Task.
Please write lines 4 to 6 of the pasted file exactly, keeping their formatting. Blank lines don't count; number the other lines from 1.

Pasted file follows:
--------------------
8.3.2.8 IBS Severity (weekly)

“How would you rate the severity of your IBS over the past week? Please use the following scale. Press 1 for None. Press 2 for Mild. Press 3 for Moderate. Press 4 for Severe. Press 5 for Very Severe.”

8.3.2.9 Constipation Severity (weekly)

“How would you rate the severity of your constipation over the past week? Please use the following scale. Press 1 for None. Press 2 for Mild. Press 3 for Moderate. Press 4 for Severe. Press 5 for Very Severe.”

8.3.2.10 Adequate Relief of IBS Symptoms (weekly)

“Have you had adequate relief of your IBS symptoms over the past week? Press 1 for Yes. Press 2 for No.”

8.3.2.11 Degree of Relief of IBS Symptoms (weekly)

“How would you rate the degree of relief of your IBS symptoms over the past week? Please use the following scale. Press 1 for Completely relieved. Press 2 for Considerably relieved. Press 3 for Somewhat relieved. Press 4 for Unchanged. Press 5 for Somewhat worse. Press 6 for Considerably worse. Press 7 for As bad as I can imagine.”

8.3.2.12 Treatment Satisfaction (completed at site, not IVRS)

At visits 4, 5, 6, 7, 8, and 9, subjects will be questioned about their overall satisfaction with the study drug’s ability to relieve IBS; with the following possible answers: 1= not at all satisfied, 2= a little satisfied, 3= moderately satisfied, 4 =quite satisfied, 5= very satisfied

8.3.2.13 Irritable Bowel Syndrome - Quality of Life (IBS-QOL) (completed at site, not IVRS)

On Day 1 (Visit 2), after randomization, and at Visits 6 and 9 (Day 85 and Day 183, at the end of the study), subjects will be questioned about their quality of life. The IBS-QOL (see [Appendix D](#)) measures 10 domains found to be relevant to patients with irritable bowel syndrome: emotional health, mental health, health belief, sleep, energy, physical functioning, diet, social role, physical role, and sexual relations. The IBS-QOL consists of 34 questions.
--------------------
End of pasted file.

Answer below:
“How would you rate the severity of your constipation over the past week? Please use the following scale. Press 1 for None. Press 2 for Mild. Press 3 for Moderate. Press 4 for Severe. Press 5 for Very Severe.”

8.3.2.10 Adequate Relief of IBS Symptoms (weekly)

“Have you had adequate relief of your IBS symptoms over the past week? Press 1 for Yes. Press 2 for No.”